New agreement 'grants Emirati, Bahraini visitors entry to Al-Aqsa site': Israeli report
Tourists from the United Arab Emirates and Bahrain who want to visit the Al-Aqsa mosque will be granted entry under a new agreement, Israeli reports said on Monday.
Visitors will be allowed in through the "Jordanian-Palestinian gates," after the Palestinian Authority and Jordan reached an agreement with representatives of the UAE and Bahrain, Israel Hayom reported.
The report claimed the agreement was reached after fighting erupted between Jerusalem Islamic Waqf authorities – in charge of controlling and managing Islamic edifices – and Emirati nationals who attempted to enter the mosque.
There are currently nine functioning entrances to the Al-Aqsa courtyard – one designated for Jews, while the rest are for Muslims.
The agreement allows Muslim visitors from the two Gulf countries to visit Al-Aqsa and other holy sites.
After signing a normalisation agreement in recent months, UAE and Bahraini nationals will be allowed to visit Israel for tourism the first time.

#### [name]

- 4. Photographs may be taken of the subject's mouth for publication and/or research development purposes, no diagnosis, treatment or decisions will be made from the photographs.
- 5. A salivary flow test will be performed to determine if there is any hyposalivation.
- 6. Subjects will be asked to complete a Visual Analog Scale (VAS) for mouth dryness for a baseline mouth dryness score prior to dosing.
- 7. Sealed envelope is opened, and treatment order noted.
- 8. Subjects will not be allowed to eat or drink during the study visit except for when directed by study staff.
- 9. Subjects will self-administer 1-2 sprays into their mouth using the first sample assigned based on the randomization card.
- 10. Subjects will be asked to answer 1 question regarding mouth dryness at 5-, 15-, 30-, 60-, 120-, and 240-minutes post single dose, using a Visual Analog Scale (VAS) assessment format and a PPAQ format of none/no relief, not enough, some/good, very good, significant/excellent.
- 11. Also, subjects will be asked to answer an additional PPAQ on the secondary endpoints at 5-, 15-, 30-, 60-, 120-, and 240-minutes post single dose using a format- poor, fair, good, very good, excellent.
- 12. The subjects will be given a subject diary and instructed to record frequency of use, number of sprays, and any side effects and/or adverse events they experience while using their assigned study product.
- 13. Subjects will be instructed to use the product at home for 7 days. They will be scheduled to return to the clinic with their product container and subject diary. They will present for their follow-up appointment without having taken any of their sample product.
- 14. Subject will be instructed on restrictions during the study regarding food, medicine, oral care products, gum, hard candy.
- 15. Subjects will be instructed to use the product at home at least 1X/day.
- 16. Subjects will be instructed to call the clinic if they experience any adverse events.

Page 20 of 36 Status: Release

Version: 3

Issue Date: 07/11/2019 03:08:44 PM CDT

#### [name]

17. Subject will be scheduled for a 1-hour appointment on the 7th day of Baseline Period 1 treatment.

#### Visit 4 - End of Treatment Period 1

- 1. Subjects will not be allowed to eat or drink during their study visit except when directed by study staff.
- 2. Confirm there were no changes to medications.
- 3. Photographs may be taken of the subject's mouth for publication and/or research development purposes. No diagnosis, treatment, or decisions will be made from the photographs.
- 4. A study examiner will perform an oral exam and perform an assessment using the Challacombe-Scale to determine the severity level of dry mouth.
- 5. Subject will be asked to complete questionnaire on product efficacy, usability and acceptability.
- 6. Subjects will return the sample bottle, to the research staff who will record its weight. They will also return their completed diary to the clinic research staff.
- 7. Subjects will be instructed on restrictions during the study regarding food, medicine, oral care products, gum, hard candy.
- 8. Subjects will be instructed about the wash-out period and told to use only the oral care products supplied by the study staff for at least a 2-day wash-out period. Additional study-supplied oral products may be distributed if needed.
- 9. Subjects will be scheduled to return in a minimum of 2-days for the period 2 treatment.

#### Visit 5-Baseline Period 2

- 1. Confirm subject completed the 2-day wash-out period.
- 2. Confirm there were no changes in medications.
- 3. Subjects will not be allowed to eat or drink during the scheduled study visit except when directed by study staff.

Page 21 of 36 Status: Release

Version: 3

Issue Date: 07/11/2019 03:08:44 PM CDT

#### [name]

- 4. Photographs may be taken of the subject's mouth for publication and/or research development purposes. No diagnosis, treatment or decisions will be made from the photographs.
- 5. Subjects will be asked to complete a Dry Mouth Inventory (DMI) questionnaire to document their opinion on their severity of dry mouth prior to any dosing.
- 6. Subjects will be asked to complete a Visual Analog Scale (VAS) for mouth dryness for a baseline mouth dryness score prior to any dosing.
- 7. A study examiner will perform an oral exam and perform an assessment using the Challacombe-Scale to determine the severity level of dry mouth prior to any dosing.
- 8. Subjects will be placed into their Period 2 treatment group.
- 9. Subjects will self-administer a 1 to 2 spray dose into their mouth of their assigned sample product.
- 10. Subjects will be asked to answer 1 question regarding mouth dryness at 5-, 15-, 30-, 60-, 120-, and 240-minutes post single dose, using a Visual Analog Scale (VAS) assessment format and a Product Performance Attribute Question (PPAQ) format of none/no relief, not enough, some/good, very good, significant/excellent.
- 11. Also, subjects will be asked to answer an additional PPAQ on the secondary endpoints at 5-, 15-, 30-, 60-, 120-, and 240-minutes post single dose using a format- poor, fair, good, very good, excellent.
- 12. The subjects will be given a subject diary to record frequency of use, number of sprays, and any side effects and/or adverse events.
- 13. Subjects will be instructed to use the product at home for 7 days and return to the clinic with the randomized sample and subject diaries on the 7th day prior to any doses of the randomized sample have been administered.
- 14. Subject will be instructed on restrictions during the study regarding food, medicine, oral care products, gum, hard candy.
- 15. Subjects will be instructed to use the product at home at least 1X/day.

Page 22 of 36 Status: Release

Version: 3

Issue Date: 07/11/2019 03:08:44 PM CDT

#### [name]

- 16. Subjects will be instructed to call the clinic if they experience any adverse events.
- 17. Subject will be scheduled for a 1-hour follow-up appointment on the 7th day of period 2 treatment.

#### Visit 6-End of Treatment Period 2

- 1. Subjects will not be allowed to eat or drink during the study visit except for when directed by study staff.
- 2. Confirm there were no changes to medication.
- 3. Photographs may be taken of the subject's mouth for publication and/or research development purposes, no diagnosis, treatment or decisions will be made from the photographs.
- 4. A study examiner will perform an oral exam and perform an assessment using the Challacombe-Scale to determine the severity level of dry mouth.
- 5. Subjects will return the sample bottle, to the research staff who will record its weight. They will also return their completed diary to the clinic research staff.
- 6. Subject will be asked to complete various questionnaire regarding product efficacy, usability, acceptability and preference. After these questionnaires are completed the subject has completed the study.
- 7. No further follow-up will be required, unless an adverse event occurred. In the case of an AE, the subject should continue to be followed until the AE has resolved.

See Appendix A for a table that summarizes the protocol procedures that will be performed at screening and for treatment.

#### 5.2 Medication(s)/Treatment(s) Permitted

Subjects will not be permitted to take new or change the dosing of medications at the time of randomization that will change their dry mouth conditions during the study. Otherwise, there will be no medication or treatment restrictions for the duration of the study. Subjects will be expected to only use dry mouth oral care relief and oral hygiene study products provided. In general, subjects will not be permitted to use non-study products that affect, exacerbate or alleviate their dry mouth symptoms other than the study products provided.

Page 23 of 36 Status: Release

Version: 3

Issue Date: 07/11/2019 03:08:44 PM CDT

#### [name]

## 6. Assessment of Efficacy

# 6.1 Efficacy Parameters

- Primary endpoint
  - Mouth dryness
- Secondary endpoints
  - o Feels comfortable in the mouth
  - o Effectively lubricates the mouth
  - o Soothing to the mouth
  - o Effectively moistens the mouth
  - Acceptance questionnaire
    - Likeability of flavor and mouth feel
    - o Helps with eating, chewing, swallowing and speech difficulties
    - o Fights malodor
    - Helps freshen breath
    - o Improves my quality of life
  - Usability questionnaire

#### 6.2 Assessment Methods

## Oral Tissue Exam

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Palestinians have shunned the agreement as a "betrayal", while anger has erupted in the streets in Jerusalem, where dozens protested against such deals.
Last month, Palestine's fatwa council head Mufti Muhammed Hussain deplored an Israeli-funded UAE delegation visit to Al-Aqsa Mosque.
Despite the tensions, Israeli media cited an undiclosed official claiming the Al-Aqsa agreement also aims to "convey to US President-elect Joe Biden that the Palestinians do not reject the peace".
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